Last Updated on October 11, 2019 by Dave Farquhar
If you’re not concerned yet about the danger of people finding random USB devices in parking lots and plugging them into work PCs, eventually you will be. The answer to the problem is to disable USB mass storage on business PCs. Of course, then there’s the question of how you connect hard drives for legitimate company use.
The easiest solution to that is to use eSATA external drives. An eSATA bracket converts one or two of the motherboard’s SATA connections into an eSATA port and costs just a few dollars. Firewire has its own security issues, so it’s not a good, secure choice.
Some external drives already have eSATA connections. If yours don’t, upgrade them. Yes, there’s a cost involved to that, but what’s the data you’re protecting worth? External 1 TB drives cost $100 or less. ESATA-capable enclosures cost $25 or less–just open the old enclosure, pop out the drive, and drop it into the new enclosure.
This is safer because external hard drives won’t turn up in parking lots very often. They don’t fall out of pockets the way USB sticks do, and they don’t survive that kind of fall and still work, either. You can educate your users not to plug drives they find in parking lots into their work PCs, but anyone who’s worked in IT more than a week knows how that goes. (Hint: Quickly forgotten at best, and more likely, completely ignored.) And if there are some PCs you don’t want people plugging drives into at all, just don’t install an eSATA bracket. That’ll work at least until eSATA ports become standard-issue.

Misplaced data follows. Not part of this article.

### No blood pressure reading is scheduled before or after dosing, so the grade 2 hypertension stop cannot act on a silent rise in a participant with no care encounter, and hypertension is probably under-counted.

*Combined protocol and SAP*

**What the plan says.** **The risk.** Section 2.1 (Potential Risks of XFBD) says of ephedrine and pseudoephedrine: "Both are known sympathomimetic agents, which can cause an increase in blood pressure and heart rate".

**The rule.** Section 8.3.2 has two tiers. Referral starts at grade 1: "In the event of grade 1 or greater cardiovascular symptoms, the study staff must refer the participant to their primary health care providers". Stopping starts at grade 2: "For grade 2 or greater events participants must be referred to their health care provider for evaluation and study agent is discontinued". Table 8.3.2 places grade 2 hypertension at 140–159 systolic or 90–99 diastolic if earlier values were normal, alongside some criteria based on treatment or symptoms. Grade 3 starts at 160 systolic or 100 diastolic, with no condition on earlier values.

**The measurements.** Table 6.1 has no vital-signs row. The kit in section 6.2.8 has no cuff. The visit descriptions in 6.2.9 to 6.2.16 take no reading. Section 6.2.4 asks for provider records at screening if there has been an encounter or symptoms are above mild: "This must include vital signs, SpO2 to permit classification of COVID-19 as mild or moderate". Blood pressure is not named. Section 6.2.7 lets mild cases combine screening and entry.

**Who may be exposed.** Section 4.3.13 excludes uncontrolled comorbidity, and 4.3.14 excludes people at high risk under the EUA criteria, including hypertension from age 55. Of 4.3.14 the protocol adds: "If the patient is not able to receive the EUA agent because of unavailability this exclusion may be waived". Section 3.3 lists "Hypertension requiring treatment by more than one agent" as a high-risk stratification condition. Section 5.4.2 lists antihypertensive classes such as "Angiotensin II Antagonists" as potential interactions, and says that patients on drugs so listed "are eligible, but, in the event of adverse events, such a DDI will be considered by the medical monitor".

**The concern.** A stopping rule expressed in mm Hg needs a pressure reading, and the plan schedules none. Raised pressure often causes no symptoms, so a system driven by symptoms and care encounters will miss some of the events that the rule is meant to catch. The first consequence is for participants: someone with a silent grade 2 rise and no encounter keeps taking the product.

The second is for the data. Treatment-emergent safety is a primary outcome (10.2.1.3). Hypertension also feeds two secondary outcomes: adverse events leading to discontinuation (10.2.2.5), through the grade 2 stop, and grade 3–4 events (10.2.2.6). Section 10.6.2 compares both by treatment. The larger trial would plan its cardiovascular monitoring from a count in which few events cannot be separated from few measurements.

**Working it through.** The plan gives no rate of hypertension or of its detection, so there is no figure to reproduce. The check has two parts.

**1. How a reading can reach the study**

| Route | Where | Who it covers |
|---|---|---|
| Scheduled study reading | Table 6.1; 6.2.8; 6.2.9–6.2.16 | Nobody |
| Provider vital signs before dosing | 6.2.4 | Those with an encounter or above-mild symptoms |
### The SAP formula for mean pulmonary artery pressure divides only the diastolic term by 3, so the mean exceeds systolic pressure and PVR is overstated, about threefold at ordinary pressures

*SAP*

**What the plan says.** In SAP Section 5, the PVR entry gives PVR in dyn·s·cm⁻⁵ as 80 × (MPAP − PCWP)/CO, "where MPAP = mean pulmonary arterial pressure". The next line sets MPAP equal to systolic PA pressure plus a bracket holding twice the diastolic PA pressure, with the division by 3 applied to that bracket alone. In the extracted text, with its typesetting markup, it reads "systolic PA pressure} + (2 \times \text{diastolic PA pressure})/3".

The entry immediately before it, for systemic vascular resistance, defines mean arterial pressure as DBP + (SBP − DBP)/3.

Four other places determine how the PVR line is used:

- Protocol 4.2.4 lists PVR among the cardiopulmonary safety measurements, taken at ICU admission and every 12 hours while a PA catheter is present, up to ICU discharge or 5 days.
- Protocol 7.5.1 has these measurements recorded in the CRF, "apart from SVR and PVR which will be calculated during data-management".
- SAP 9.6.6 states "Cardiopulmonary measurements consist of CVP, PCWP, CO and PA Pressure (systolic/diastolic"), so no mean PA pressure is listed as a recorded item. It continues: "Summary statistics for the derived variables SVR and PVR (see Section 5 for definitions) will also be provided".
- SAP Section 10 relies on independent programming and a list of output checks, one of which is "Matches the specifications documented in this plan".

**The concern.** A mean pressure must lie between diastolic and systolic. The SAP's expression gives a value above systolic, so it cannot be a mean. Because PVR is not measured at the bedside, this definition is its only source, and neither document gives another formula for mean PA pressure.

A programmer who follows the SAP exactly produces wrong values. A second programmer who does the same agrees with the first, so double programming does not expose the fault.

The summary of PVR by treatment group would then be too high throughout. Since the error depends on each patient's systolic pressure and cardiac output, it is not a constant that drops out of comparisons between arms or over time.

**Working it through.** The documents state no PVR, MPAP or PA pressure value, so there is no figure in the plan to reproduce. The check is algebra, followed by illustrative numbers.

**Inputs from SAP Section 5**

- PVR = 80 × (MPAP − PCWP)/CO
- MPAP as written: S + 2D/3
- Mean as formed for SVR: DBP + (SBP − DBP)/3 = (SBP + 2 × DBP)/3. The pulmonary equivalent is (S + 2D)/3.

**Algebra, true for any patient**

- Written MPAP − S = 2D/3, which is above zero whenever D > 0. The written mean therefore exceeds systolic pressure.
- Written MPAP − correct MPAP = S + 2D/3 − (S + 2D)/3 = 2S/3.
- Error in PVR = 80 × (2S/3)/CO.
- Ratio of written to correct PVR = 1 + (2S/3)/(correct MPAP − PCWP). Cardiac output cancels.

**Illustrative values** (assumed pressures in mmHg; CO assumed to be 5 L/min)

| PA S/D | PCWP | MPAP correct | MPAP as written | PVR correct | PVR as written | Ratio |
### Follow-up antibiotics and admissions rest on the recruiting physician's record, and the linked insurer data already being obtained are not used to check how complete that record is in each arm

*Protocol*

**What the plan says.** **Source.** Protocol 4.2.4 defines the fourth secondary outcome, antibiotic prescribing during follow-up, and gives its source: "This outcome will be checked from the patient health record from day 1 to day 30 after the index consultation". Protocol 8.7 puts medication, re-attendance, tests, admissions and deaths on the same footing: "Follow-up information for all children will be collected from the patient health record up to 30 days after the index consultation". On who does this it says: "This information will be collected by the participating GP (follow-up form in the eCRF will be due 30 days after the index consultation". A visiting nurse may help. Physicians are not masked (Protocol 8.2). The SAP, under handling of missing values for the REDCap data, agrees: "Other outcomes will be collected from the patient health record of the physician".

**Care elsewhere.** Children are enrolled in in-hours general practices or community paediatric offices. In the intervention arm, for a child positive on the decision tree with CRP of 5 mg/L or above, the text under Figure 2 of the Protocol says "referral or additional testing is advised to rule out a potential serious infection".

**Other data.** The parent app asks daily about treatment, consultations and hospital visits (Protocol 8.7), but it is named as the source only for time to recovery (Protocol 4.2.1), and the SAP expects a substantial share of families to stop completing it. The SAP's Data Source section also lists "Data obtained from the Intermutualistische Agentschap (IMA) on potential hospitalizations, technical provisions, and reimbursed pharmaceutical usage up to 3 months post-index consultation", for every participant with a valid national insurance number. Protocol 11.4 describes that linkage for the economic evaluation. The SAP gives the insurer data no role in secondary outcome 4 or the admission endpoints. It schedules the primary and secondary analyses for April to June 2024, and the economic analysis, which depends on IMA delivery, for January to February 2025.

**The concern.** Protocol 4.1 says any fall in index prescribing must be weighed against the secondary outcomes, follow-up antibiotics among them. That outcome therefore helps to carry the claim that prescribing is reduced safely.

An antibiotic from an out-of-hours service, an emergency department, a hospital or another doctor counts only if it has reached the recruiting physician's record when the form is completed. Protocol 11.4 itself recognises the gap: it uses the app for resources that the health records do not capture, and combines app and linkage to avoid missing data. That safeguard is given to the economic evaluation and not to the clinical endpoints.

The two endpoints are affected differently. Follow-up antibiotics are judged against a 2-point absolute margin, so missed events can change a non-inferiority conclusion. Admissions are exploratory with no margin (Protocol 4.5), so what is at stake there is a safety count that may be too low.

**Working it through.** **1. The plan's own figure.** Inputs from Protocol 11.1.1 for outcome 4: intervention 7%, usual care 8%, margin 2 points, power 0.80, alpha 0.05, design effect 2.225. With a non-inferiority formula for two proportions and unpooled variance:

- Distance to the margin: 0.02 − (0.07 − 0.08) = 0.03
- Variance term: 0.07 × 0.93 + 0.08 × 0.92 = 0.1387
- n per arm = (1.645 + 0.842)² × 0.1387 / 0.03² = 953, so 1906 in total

And if eSATA isn’t practical, use the optical bay.
David Farquhar is a computer security professional, entrepreneur, and author. He started his career as a part-time computer technician in 1994, worked his way up to system administrator by 1997, and has specialized in vulnerability management since 2013. He invests in real estate on the side and his hobbies include O gauge trains, baseball cards, and retro computers and video games. A University of Missouri graduate, he holds CISSP and Security+ certifications. He lives in St. Louis with his family.